The editorial concludes: “The only online petition that deserves to succeed will be the one that demands an end to these exercises in specious democracy.”
New Stateman blogger Dan Hodges isn’t any more supportive of the idea:
The e-petition system is a grubby, tacky, sordid, sleazy, headline-grabbing gimmick. It is the worst sort of X Factor style politics, cheapening and debasing our politicians and our political process.
Far from placing power in the hands of the people, e-petitions serve only to put more power in the hands of those who have ways of influencing the people. The lobbyists, the activists, the business interests; those who have the time, money and resources to manipulate them in their favour.
If our politicians want to demonstrate empathy with those who elected them, they should get out into the country and engage with them, not lock themselves in the Cabinet Office, hiding behind a website. And they can explain face-to-face how they have absolutely no intention of withdrawing from the Human Rights Act, re-opening our libraries or abolishing the monarchy.
Meanwhile, over at the Guardian, Anthony Barnett has a rather bleak view of all forms of petitions – paper and electronic:
Parliamentary petitions modernise and intensify the old reactionary political culture rather than replacing it. The notion of the petition takes us back to the “popular touch” of monarchy with cult of supplication. It is a device of subjecthood, not citizenship. It delivers neither democratic power nor popular deliberation. It reproduces the backwardness of Britain in constitutional terms. Indeed, by taking the UK in a plebiscitary direction, it infantilises voters and weakens understanding of democracy. For this does not mean the rule of majority, which has long been known as another form of tyranny; “democracy is constitutional or it is nothing”. It protects minority rights and entrenches fundamental laws. To take a current issue it is illegal to torture people. Even if 90% of the public supported British officials torturing people, those 90% would be supporting something illegal.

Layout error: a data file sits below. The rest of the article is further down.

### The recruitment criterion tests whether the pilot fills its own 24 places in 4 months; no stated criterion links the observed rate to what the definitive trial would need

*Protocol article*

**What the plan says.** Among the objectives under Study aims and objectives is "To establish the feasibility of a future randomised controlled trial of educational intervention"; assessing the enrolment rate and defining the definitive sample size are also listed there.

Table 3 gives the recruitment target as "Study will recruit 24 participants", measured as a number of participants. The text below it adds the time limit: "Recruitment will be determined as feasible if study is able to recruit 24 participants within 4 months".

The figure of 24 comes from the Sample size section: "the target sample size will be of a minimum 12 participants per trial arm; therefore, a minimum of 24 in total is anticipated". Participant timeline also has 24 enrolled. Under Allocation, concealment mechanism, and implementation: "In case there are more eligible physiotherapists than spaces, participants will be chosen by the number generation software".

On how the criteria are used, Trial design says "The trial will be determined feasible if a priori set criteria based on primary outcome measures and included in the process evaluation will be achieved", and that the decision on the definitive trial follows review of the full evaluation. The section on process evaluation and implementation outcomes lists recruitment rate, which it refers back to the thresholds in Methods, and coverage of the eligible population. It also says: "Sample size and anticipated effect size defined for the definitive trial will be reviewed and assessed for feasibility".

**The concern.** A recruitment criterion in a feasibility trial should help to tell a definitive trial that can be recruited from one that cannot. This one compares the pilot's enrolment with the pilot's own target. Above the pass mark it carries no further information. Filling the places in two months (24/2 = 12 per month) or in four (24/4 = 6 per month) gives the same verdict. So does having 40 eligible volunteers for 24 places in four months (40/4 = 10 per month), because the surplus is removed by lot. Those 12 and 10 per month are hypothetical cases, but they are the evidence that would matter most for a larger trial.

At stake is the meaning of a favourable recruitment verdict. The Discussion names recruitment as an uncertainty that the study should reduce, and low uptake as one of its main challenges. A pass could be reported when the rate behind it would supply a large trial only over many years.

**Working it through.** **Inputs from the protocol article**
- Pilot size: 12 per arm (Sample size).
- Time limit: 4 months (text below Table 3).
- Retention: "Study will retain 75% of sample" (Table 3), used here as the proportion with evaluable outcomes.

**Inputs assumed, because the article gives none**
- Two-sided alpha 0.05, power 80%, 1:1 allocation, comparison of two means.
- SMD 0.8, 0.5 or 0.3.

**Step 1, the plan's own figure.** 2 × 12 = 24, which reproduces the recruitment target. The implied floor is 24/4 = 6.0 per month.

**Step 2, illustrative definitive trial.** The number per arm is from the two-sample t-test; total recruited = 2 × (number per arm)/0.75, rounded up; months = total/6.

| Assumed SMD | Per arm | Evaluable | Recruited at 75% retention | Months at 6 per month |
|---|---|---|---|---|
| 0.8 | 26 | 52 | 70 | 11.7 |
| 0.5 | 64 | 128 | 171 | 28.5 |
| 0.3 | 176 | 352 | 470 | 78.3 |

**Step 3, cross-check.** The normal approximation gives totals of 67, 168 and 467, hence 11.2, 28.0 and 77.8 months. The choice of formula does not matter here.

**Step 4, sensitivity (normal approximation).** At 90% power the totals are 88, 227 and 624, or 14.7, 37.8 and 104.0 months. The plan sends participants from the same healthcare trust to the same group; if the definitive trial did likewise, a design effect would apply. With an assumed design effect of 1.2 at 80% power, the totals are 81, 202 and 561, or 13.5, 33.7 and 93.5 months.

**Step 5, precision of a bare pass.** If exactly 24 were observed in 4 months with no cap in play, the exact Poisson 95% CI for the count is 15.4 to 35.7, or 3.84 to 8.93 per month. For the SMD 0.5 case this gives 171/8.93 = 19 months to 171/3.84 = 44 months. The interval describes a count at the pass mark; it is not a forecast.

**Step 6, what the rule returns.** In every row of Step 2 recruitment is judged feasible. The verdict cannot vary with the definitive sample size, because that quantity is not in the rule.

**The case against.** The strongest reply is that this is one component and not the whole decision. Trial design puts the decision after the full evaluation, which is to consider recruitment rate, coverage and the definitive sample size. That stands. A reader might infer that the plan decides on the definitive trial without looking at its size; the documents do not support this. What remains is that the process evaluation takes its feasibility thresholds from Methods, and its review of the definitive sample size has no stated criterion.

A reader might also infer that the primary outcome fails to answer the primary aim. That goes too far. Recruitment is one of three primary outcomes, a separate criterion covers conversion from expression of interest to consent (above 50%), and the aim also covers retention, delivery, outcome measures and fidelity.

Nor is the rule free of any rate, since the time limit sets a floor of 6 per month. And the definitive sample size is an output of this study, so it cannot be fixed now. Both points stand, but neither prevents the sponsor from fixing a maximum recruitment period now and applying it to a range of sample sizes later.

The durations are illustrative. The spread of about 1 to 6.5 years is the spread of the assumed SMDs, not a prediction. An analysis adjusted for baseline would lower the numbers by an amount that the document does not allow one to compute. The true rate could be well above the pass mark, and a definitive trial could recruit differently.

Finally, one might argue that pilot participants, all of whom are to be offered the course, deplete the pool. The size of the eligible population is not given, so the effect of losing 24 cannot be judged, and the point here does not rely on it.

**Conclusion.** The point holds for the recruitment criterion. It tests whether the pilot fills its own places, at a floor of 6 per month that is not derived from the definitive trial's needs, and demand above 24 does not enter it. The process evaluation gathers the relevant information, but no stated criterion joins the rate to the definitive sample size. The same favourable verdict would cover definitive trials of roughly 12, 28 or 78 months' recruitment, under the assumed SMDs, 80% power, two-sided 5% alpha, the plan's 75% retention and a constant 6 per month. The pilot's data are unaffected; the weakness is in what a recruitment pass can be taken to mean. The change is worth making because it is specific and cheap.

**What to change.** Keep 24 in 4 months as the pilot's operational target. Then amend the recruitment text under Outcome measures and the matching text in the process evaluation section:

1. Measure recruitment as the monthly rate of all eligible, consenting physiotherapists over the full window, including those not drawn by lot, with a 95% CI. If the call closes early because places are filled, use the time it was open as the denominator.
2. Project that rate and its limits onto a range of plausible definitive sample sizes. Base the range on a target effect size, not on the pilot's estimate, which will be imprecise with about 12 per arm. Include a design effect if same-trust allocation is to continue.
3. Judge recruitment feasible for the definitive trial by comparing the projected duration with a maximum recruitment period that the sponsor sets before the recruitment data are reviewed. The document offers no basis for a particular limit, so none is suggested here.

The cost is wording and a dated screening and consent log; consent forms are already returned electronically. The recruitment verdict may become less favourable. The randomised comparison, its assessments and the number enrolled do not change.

Most of the UK media coverage has focused on the petitions calling for the reinstatement of capital punishment. As of writing, there are approximately 25 e-petitions currently active calling for the return of the death penalty, with total signatures adding up to 8,415. There are seven e-petitions opposing the reintroduction of capital punishment, and together, they have a total of 12,635 signatures (note that I opted to not include in this count a petition which calls for public hanging for those who call for public hanging, since, if you read it, it’s more of a joke petition). Indeed, the petition with the most signatures at the moment is this one, which calls on Parliament to retain the ban on capital punishment.
Obviously, the Government will have to do something about the number of duplicate petitions. While some of these may well be attributable to the problems the e-petition site was experiencing yesterday, which meant that many weren’t able to search to see if a petition on a given subject had already been created, I think it’s fairly clear now that people aren’t bothering to search at all and simply going ahead and creating new petitions.